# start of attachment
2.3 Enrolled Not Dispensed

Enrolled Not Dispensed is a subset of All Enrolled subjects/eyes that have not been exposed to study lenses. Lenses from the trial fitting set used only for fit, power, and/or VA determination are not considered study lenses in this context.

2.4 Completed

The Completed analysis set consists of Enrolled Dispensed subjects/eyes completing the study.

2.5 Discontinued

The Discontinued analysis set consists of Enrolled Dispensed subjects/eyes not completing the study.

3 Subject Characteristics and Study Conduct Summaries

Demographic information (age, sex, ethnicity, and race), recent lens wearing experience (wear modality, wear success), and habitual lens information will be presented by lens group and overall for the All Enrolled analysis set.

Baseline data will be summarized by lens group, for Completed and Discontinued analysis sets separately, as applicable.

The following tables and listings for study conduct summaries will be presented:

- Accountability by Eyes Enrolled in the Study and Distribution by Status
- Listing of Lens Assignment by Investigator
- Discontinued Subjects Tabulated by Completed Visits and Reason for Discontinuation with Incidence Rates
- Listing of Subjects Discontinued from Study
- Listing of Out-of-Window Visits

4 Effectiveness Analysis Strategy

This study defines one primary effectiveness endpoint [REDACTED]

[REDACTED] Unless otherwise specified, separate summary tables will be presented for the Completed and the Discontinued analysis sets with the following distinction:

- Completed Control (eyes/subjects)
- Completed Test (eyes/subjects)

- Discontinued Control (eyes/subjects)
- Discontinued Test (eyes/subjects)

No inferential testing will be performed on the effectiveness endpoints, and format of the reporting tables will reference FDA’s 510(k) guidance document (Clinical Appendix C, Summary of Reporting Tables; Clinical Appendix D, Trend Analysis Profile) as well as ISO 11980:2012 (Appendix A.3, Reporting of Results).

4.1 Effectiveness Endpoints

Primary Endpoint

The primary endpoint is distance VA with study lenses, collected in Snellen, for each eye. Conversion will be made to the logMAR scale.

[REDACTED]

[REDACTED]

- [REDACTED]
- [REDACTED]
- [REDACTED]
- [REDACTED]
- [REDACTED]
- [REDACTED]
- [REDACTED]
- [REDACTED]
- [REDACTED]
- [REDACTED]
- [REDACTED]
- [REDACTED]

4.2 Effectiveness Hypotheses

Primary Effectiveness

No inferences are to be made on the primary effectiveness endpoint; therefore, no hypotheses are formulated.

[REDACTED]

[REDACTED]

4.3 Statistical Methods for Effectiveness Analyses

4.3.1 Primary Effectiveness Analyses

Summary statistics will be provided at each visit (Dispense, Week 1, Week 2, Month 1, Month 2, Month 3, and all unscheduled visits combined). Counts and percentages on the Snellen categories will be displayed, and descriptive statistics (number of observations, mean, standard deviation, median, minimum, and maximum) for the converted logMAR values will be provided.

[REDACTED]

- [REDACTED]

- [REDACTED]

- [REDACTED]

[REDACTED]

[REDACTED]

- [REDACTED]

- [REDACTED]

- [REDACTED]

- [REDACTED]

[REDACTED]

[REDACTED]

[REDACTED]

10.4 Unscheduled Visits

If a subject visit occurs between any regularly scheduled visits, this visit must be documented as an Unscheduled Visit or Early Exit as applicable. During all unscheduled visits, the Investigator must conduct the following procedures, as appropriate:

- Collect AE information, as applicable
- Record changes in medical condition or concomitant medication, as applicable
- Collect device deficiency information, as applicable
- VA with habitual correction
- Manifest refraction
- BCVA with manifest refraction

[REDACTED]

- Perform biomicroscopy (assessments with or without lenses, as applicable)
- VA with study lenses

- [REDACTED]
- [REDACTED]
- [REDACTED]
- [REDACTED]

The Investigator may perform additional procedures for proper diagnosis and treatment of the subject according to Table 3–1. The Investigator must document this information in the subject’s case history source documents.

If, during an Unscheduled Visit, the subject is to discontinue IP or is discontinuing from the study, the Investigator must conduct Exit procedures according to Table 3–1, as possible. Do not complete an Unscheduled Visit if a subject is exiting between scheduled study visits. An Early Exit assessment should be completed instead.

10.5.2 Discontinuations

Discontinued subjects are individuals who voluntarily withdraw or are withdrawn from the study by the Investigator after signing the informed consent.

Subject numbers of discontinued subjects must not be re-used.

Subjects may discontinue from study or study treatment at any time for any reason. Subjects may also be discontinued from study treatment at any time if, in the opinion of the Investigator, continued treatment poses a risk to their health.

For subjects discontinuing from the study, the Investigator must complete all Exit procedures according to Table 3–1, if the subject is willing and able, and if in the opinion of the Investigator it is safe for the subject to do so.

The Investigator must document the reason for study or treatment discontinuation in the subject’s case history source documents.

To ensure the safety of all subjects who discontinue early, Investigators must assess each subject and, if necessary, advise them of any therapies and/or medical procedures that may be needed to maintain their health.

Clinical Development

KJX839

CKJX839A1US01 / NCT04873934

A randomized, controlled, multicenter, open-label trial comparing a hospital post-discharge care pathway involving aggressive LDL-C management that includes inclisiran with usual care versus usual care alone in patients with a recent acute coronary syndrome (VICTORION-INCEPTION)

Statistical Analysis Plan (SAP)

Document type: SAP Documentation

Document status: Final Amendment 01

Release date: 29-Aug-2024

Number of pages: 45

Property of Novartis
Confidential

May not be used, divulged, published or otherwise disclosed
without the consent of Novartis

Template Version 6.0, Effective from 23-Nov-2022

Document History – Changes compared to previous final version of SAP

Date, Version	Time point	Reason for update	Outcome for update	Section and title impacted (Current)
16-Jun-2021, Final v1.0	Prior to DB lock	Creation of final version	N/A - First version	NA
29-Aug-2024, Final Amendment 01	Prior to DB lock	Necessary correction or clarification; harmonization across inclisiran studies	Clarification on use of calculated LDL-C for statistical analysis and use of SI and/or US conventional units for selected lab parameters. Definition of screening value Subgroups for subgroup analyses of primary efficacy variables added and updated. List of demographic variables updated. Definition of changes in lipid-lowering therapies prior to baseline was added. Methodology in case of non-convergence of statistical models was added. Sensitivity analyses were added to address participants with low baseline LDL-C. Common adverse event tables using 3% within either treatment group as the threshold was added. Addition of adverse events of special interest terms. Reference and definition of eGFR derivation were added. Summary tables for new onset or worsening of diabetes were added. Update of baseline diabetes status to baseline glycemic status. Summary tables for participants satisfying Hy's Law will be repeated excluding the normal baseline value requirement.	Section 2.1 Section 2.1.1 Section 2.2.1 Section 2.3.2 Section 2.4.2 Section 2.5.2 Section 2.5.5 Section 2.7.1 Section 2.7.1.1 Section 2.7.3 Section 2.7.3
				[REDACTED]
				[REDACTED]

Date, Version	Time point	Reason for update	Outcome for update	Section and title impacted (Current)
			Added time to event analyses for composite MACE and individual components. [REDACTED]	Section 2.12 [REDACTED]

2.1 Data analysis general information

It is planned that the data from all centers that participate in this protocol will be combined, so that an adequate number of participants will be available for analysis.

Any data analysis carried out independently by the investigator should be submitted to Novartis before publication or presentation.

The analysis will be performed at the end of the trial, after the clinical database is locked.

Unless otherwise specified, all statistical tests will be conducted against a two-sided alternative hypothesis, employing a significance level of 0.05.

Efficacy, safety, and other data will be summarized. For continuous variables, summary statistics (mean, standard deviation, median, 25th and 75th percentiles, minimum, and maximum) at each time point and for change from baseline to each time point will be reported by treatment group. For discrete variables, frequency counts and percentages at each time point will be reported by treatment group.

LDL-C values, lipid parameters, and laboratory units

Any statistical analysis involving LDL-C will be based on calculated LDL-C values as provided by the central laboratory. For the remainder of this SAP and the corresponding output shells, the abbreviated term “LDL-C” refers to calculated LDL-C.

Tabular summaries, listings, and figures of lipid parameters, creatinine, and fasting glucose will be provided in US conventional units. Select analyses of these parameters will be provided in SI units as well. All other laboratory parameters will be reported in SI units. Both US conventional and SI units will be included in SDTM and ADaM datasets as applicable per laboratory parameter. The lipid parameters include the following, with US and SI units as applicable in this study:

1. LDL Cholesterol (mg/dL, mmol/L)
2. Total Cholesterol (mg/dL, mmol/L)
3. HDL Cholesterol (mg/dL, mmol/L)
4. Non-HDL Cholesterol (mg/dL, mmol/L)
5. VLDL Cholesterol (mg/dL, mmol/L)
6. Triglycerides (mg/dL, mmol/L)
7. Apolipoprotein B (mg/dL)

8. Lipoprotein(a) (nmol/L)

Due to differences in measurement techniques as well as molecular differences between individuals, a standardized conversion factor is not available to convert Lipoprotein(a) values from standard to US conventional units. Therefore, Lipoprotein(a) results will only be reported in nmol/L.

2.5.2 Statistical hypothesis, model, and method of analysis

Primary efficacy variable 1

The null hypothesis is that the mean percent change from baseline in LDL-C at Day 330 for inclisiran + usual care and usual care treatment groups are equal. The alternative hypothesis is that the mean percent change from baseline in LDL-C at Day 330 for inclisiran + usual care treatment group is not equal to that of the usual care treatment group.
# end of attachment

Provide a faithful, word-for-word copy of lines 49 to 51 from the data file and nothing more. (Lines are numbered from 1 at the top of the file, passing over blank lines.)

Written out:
[REDACTED]

- [REDACTED]

- [REDACTED]